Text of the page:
We keep wondering how the work from home (WFH) model has impacted other SDMWVLGBTQBEs (Small Disadvantaged or Disabled, Minority, Women, Veteran, Lesbian, Gay, Bisexual, Trans-gendered or Queer Business Enterprises). It seems overwhelming some days, just how much more work we seem to be doing remotely. And meeting fatigue, OMG! Someone suggested the other day not to schedule hour long meetings because we all seem to get wrangled into back-to-back Zooms, Teams, Go2s or webexs missing lunch and postponing bathroom breaks. Instead, start making them 30 to 45 minutes in length, giving ourselves a built in break.
On another note, we recently did something different. We were invited to talk about how to get certified on Rob Oliver’s podcast. If you are looking for general information on getting certified, in an audio format, please give it a listen.
In other certification news, something interesting happened with the SBA’s 8(a) program. While, technically, 8(a) isn’t a certification is has very similar criteria to state programs for disadvantaged business enterprise (DBE) programs under US Department of Transportation (DOT) guidelines. This business development program is focused on growing your business through federal contracts. If you’re uncertain about 8(a) and whether you should consider applying, we wrote Is an 8(a) Certification Right for Your Company back in 2010. The program also offers mentoring, educational and loan opportunities.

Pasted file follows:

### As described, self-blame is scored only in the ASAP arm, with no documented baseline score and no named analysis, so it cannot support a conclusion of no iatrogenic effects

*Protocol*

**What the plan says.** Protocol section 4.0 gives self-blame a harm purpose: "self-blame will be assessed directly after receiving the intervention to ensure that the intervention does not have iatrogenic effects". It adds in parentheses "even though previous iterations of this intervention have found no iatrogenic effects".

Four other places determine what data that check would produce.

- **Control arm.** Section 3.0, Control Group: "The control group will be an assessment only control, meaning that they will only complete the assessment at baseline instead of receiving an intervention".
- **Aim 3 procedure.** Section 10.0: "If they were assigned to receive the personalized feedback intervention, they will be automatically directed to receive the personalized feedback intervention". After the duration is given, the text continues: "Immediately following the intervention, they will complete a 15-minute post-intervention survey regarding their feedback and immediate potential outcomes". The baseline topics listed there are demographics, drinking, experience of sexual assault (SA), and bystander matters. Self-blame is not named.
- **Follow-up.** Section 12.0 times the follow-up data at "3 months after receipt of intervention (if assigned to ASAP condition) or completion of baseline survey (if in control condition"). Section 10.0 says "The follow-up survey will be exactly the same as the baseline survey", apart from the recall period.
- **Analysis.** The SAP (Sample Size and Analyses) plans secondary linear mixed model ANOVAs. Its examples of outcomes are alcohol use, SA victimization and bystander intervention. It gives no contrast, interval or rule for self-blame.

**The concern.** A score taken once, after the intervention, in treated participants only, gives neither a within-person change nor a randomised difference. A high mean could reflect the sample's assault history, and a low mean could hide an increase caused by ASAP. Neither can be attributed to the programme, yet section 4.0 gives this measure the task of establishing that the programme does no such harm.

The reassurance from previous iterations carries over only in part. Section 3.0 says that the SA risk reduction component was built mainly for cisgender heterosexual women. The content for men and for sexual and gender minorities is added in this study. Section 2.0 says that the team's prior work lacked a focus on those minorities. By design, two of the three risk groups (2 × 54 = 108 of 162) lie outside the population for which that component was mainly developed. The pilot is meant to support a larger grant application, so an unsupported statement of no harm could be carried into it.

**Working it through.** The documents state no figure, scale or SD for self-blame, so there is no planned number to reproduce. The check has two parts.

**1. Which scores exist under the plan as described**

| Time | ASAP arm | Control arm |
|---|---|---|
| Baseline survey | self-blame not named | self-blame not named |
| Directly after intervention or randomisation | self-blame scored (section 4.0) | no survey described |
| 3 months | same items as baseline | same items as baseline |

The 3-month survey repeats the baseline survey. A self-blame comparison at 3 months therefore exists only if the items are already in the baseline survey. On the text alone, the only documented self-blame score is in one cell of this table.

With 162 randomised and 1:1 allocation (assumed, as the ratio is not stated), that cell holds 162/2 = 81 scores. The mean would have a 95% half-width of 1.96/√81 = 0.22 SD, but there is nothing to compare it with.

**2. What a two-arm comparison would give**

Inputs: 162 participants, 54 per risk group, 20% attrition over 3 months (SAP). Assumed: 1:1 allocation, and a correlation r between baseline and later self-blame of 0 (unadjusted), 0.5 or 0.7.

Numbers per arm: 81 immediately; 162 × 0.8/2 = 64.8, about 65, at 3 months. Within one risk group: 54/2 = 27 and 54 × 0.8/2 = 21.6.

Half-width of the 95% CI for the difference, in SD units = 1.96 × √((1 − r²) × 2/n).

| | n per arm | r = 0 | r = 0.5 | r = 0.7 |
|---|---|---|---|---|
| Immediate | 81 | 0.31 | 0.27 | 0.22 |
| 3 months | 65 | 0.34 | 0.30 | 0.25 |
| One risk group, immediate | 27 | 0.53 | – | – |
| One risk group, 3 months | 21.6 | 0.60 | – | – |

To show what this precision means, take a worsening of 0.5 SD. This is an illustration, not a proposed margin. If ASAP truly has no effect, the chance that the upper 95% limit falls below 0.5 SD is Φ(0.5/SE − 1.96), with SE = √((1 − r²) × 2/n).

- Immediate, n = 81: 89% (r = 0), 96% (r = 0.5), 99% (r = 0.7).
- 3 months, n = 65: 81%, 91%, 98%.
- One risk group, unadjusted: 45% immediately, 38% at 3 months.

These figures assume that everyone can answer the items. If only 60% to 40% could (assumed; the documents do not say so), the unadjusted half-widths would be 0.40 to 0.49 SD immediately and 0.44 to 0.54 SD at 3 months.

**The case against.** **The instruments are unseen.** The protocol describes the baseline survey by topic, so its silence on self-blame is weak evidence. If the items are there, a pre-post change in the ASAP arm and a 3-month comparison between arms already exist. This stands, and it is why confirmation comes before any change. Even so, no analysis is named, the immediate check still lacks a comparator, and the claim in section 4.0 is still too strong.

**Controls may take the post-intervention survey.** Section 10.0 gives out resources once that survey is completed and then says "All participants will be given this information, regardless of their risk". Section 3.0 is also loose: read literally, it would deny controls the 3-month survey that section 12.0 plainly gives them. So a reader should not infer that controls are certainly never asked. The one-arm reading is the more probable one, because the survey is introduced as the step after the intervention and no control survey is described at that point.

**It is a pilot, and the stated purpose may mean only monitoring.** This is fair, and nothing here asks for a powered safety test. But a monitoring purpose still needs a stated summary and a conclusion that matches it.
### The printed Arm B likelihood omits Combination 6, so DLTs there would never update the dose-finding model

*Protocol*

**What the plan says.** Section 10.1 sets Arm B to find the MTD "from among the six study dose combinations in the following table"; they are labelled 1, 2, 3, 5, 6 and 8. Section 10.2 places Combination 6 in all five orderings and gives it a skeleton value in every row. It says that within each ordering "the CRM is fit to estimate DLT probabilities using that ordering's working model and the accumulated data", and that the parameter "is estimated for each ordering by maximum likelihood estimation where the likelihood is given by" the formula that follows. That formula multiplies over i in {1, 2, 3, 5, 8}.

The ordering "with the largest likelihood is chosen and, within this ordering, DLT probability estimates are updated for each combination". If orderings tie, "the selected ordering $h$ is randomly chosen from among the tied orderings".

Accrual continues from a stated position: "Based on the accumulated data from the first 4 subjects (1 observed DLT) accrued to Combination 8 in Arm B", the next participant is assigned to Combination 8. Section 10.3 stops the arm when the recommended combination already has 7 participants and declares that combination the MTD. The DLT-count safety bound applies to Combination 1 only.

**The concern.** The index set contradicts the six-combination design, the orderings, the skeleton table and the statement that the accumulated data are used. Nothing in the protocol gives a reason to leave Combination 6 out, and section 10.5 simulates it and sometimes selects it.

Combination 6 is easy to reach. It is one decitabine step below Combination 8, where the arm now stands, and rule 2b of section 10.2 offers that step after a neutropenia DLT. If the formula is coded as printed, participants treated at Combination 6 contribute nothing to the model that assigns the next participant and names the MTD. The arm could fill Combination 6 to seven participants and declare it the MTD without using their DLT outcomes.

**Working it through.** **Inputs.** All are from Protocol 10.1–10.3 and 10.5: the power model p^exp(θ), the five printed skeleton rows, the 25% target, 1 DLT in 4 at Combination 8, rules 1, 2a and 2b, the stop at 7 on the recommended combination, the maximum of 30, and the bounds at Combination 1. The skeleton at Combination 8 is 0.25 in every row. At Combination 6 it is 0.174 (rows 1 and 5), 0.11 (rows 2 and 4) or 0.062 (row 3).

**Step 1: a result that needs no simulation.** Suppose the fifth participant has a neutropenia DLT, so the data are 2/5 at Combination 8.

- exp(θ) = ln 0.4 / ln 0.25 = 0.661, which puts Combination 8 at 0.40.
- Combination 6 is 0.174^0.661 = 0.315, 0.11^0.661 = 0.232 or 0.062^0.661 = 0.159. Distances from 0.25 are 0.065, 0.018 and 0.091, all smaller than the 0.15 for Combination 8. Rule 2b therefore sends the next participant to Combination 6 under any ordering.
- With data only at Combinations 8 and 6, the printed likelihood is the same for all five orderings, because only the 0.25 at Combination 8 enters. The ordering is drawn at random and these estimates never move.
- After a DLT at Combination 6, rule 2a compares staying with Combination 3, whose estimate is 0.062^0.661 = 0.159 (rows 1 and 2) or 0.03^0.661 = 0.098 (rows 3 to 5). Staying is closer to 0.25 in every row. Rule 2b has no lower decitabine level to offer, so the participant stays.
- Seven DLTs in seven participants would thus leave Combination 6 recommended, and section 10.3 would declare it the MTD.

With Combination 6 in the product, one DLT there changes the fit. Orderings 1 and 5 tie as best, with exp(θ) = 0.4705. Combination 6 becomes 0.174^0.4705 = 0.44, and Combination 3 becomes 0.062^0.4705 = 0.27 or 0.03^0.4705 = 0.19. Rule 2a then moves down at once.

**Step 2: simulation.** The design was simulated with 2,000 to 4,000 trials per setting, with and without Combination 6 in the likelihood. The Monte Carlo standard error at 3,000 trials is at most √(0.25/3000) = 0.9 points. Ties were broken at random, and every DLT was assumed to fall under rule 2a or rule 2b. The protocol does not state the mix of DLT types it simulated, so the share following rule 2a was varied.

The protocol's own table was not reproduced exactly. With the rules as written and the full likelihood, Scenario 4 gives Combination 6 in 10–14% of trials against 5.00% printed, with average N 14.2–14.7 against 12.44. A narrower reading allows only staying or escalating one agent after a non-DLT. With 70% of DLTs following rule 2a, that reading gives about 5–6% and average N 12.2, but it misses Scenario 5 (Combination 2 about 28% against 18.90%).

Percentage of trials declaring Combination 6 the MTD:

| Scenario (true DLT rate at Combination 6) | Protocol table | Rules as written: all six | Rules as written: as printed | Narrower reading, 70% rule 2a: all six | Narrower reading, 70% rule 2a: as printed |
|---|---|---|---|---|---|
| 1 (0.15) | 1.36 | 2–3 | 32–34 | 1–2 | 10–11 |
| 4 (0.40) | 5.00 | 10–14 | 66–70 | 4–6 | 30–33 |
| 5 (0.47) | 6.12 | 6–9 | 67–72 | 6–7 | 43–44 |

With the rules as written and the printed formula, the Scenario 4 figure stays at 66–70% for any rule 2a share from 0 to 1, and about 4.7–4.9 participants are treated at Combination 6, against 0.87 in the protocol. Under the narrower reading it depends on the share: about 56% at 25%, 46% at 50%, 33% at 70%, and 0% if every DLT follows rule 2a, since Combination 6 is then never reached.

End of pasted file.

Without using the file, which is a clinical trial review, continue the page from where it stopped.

So, what changed? Two things. As of 15 July 2020, a business owner’s net worth can not exceed $750,000. The SBA will presume that if a business owner’s adjusted gross income averaged over the three preceding years exceeds $350,000, s/he is not economically disadvantaged. Remember, this number excludes the value of the person’s primary residence and qualified retirement program. Other programs may also exclude the value of the owner’s business. But, you will not be considered economically disadvantaged if the fair market value of all your assets, including primary residence and the value of the business exceeds $6 million.
Calculating your business’s size standard based on sales receipts also changed. Starting in January 2020, the SBA will institute a 5-year average instead of 3-year sales revenue average. During the transition period beginning January 6, 2020 and running through January 6, 2022, companies may choose which average to use.